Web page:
Posts Tagged ‘Ford Fairlane’

Embracing The Struggle

June 23, 2014

Friday June 20th, 2014 – Sparta, WI

Yet another life lesson I continue to learn is that life lessons never stop at any age – and neither do problems. I’m sure my grandfather told me that at some point in my youth, but I was probably preoccupied with thinking I would be the exception to the rule and missed it. We all think that.

When we’re kids, we assume that life gets better and at some point everything is problem free. I remember being around seven or eight and knowing a couple of families in our neighborhood that had a house full of kids that were all older than me. The Lutes family lived on my block and the McCauleys lived across the street. They were friendly to me, and I knew most of them well.

I still remember walking around in the neighborhood talking with them and thinking how great their lives were. They all seemed so much older and fully matured at the time, but in reality they totally weren’t. They were regular people going through the same problems everybody else does.

Tim Lutes worked at Sears. I remember thinking he was a borderline celebrity because I’d seen him there on the sales floor with his name badge on when my grandparents were shopping. I was really impressed, and in my mind he had totally ‘made it’. He could buy all the candy he wanted.

His brother Cliff was into cars, and that was my greatest love besides sports. Cliff would work on his old Ford Fairlane in the driveway, and I would often wander over and keep him company. Looking back, he had the patience of a saint and would answer my deep probing dumb questions about how cars worked. He could have chased me away, but he didn’t. I thought he was a genius.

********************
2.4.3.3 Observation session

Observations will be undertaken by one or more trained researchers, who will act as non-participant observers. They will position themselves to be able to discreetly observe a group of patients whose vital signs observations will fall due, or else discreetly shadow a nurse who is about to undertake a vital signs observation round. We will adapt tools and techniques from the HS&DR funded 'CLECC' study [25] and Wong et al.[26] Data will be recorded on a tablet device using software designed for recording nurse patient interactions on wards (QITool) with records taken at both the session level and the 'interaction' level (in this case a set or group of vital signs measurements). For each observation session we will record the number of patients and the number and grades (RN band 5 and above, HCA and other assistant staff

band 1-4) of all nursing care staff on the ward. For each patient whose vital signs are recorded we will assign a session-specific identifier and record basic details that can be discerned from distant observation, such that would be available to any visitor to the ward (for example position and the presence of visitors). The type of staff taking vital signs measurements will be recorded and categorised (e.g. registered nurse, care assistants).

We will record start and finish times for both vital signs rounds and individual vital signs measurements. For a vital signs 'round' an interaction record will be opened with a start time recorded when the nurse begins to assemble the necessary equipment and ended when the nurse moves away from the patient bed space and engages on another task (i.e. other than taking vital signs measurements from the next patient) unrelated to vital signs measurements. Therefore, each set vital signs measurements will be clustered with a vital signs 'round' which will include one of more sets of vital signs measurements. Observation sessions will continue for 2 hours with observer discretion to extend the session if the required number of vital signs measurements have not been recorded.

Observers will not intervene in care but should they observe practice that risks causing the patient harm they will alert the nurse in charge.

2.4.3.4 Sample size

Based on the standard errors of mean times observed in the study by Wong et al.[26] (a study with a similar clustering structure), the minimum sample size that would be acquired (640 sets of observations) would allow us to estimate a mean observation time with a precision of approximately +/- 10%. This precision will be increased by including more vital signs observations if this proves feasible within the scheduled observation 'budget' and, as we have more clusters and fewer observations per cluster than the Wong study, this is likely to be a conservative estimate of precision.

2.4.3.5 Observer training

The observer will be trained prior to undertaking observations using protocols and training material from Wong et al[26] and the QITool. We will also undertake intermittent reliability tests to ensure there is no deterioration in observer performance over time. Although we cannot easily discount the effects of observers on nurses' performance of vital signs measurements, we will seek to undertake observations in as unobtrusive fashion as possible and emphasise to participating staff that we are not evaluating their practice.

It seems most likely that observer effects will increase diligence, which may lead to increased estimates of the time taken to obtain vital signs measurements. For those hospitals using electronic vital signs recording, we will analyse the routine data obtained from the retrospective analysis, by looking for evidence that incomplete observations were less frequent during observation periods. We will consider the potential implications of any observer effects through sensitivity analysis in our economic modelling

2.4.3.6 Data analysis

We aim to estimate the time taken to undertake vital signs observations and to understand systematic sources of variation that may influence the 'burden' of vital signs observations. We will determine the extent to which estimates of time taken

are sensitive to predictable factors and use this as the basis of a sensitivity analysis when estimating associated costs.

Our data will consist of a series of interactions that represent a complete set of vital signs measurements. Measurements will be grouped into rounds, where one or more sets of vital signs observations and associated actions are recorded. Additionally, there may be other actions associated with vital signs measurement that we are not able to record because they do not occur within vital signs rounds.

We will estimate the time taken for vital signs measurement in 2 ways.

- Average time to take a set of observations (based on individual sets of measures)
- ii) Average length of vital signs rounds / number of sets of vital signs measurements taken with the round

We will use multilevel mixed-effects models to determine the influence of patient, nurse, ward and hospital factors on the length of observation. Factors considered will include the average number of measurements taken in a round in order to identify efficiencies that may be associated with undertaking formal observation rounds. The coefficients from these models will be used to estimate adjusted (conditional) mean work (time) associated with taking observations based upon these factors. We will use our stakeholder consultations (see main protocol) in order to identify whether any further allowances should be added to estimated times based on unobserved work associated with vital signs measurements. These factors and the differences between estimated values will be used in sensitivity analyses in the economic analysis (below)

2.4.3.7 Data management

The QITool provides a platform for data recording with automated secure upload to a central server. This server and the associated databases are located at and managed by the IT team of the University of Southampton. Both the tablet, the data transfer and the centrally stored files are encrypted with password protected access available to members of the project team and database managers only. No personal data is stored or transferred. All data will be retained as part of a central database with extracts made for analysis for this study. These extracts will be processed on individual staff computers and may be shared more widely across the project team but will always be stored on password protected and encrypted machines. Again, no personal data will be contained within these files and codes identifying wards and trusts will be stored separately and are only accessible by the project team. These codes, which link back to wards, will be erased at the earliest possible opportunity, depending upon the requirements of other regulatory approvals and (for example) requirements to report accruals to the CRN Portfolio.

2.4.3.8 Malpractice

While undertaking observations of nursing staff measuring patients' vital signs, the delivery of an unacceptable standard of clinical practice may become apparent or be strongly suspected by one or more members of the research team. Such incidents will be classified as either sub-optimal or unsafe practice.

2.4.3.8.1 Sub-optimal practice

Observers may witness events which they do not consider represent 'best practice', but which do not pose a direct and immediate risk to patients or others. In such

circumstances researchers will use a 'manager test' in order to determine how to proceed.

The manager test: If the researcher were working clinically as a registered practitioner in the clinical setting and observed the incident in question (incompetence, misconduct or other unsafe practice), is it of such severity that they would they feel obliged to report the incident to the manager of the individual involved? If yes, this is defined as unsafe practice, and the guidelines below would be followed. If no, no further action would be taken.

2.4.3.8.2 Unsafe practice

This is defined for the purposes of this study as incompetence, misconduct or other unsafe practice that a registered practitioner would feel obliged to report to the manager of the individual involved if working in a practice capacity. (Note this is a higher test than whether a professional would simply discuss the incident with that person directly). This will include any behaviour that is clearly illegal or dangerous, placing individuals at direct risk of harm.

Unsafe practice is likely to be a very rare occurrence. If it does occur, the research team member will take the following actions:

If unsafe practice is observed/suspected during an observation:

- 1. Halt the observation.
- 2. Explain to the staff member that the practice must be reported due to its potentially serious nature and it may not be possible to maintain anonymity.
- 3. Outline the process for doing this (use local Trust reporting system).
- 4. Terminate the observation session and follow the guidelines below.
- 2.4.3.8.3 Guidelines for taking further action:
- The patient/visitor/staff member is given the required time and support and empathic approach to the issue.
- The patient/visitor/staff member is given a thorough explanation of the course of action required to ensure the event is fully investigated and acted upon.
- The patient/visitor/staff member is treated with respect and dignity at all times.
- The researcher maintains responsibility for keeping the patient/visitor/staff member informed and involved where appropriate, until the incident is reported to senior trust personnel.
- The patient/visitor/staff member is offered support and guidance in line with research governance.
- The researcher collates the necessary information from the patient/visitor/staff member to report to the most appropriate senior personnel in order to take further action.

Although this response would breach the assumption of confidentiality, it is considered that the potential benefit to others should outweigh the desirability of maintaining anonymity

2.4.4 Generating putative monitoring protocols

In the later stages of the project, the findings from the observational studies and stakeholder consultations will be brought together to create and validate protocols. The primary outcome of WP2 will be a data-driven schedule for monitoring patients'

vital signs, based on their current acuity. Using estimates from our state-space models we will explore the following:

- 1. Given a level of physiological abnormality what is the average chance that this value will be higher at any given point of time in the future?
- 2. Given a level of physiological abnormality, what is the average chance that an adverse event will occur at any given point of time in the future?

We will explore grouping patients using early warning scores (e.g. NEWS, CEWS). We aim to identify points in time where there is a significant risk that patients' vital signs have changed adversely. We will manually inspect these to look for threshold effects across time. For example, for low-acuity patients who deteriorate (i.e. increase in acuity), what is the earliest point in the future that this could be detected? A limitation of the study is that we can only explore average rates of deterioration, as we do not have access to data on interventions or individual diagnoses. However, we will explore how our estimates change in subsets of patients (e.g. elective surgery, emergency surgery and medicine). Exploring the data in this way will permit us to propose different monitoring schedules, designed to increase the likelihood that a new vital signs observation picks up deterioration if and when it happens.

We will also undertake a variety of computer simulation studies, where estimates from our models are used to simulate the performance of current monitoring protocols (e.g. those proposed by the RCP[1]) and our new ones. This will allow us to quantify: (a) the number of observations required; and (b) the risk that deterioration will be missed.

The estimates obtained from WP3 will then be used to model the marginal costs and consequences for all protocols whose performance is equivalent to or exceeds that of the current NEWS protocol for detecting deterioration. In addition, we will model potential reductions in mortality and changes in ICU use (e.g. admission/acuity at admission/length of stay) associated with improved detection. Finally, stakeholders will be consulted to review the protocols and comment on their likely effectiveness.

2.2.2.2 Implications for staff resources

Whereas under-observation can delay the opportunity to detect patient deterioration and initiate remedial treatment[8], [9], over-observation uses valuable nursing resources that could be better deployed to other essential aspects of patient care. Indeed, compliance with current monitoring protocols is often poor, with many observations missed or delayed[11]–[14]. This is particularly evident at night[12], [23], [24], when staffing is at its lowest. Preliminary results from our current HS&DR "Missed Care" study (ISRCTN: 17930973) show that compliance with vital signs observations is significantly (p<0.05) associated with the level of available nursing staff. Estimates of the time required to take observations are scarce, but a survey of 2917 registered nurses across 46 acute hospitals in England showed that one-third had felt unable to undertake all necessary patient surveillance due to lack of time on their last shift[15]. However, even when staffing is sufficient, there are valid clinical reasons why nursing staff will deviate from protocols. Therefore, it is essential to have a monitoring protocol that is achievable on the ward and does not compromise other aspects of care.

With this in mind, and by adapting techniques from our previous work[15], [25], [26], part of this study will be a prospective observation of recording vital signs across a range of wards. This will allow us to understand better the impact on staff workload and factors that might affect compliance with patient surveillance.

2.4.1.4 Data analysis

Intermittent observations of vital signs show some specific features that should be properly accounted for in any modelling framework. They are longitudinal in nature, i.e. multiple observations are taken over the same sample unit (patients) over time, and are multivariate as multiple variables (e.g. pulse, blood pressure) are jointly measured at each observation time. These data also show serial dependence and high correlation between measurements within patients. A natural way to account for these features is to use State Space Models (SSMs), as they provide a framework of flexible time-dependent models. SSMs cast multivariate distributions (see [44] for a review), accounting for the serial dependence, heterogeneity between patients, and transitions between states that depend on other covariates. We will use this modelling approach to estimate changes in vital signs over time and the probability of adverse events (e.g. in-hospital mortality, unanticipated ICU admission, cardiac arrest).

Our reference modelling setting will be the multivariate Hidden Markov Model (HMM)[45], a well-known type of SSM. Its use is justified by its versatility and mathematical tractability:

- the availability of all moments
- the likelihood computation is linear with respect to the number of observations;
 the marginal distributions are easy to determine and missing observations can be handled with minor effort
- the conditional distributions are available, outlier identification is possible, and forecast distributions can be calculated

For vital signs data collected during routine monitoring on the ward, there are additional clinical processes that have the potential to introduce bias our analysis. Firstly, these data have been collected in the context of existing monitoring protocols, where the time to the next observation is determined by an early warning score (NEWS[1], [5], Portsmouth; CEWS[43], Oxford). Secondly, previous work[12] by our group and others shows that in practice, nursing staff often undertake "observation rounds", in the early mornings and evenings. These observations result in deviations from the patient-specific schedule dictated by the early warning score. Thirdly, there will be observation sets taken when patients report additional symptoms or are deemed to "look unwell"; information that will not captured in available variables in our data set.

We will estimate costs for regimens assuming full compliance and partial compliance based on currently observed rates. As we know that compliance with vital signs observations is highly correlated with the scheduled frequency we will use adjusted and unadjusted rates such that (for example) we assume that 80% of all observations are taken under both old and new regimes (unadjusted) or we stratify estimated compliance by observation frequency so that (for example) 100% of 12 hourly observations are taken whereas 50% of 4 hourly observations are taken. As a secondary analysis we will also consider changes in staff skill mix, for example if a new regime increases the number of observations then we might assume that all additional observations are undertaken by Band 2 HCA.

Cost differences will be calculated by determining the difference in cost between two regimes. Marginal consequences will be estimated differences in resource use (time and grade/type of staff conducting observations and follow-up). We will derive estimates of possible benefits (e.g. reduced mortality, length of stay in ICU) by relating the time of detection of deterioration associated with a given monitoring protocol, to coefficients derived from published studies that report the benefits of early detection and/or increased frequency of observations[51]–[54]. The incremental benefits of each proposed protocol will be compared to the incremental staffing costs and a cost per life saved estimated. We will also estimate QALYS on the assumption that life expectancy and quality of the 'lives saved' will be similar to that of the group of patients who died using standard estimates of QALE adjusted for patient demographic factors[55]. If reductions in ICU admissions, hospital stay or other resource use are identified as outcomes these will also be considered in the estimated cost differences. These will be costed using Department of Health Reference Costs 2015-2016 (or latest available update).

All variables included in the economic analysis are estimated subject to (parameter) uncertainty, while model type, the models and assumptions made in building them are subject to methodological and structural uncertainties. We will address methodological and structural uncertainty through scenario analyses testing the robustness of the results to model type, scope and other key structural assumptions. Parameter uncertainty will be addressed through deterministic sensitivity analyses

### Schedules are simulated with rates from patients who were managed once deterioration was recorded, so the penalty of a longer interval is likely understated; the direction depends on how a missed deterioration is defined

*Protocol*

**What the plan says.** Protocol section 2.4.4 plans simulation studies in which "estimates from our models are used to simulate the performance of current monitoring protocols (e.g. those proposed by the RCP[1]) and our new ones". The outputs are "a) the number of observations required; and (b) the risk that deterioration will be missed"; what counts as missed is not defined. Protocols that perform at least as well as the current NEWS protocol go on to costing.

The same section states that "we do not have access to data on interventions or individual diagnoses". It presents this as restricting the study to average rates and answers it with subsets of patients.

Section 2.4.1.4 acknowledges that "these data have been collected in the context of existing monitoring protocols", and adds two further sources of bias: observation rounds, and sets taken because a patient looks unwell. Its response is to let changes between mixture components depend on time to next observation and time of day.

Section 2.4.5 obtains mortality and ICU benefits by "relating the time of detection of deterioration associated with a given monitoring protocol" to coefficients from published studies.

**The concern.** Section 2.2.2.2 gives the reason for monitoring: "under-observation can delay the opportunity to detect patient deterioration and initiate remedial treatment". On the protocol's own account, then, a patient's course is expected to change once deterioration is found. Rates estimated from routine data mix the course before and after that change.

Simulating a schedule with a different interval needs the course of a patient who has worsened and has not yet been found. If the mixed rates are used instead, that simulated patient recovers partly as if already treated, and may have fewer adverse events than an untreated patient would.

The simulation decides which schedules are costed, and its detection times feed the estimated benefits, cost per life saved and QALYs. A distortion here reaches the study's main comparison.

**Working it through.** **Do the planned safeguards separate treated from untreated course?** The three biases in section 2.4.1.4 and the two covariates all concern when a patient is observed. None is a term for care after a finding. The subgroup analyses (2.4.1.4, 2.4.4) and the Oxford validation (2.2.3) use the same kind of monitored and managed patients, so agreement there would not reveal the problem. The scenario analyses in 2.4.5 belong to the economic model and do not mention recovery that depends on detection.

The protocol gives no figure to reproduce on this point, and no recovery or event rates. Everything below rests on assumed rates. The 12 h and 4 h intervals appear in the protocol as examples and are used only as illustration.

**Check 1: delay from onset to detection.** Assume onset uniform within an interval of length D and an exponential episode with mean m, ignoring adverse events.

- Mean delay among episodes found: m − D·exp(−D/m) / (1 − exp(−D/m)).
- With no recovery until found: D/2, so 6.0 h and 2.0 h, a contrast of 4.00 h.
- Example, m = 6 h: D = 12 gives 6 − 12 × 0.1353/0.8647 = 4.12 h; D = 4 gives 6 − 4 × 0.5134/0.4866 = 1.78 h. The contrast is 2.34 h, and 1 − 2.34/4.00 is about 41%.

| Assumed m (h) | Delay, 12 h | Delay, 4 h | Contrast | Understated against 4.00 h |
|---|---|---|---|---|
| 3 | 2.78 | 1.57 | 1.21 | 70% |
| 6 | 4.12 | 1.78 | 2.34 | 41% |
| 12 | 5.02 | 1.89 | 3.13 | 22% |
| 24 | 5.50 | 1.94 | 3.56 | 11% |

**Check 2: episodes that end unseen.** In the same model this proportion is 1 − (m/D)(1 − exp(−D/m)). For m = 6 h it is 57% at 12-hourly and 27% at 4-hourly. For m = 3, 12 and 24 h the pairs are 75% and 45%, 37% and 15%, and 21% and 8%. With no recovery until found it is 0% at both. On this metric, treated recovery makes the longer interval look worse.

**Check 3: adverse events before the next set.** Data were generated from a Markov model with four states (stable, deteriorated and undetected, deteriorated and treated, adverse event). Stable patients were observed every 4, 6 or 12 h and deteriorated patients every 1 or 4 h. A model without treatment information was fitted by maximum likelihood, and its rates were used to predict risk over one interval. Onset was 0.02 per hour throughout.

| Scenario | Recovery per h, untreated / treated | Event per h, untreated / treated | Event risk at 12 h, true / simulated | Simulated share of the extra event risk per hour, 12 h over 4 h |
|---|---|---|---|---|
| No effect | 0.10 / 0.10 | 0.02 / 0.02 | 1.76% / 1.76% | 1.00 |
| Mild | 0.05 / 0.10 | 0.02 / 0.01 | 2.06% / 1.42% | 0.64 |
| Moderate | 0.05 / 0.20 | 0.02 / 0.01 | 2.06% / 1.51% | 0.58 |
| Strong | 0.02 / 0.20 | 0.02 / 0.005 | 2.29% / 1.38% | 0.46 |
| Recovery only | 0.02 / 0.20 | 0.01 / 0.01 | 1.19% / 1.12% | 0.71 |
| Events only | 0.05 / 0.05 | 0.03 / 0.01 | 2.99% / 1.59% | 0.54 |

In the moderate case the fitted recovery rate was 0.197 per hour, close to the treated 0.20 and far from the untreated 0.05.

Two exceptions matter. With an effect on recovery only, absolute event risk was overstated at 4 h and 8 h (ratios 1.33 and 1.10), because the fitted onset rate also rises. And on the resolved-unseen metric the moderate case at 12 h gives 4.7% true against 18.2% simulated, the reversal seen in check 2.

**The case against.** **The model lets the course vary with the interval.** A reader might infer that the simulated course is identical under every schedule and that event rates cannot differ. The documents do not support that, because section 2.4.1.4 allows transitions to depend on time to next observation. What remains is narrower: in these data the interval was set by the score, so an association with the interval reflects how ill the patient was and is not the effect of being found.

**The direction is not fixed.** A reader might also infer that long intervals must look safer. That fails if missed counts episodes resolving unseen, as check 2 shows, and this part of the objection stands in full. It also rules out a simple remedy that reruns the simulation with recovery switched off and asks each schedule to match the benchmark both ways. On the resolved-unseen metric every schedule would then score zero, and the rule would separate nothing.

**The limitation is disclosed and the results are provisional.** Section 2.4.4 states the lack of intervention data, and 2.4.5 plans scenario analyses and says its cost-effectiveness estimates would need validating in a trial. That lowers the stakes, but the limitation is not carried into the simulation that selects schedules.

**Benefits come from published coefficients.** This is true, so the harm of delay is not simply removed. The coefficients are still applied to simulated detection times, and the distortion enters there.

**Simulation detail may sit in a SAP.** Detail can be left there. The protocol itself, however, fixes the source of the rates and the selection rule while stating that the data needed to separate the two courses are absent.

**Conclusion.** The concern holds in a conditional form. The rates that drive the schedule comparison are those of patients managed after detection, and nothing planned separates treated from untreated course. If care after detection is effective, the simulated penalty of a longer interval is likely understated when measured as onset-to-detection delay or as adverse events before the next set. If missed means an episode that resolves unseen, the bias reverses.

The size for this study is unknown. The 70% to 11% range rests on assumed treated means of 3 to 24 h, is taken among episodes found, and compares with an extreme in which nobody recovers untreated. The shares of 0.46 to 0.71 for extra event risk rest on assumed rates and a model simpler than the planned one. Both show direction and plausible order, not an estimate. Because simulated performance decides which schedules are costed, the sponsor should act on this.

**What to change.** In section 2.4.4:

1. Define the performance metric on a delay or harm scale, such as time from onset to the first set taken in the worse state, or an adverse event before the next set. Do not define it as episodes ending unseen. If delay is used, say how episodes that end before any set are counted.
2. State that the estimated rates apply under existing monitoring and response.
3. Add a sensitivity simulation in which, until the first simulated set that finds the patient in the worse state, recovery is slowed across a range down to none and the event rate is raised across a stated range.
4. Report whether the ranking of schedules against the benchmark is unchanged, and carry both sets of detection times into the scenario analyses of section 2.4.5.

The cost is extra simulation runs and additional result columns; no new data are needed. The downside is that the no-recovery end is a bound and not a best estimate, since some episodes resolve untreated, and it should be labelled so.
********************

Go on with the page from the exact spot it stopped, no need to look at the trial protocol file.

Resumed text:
The McCauleys were my sports connection, and they were the first ones to let me play in their baseball games. I’m still not sure how many there were, but I do know they were all boys. I liked them all, and again they didn’t have to be nice to me but they were. They showed me how to not bat cross handed, and how to field a ground ball correctly. To me, they were all sports superstars.

They were all bigger than me, and could run faster, throw harder and hit better. I assumed they would all not only play Major League Baseball, but end up in the Hall of Fame. In reality, it was just a bunch of average kids that played baseball in summer just like the kids everywhere else.

Tim Lutes was never named CEO of Sears, nor was Cliff at Ford. None of the McCauleys ever played Major League Baseball, and as far as I know they’re all still alive and facing the same life problems everyone else does. They might be different problems, but they still need to be solved.

If and when they are, there will be a whole new set just around the corner and the process starts all over again. It’s the perpetual pile of problems that wear us all down, and I don’t see anything on the horizon to break the chain other than death. And who knows if that’s the end of the line?

The current lesson I am in the process of learning is that I will always have problems, and that I might as well learn to embrace them. The obstacles I faced as a kid seem pretty tame compared to what I’ve gone through in just these past few months, but they seemed insurmountable then.

I didn’t realize all I had going for me along with what I was trying to overcome, and I see now that none of us ever are without struggles – at least not for very long. Life is process of perpetual change and evolution, and then we each have to make our individual adjustments accordingly. It may not be fair, but that’s just the way life works. I’m receiving a new batch of problems. Yay!

Welcome to life, where everyone has problems to overcome. NO exceptions.

Welcome to life, where everyone has problems. NO exceptions.

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Car Struck

August 20, 2013

Monday August 19th, 2013 – McHenry, IL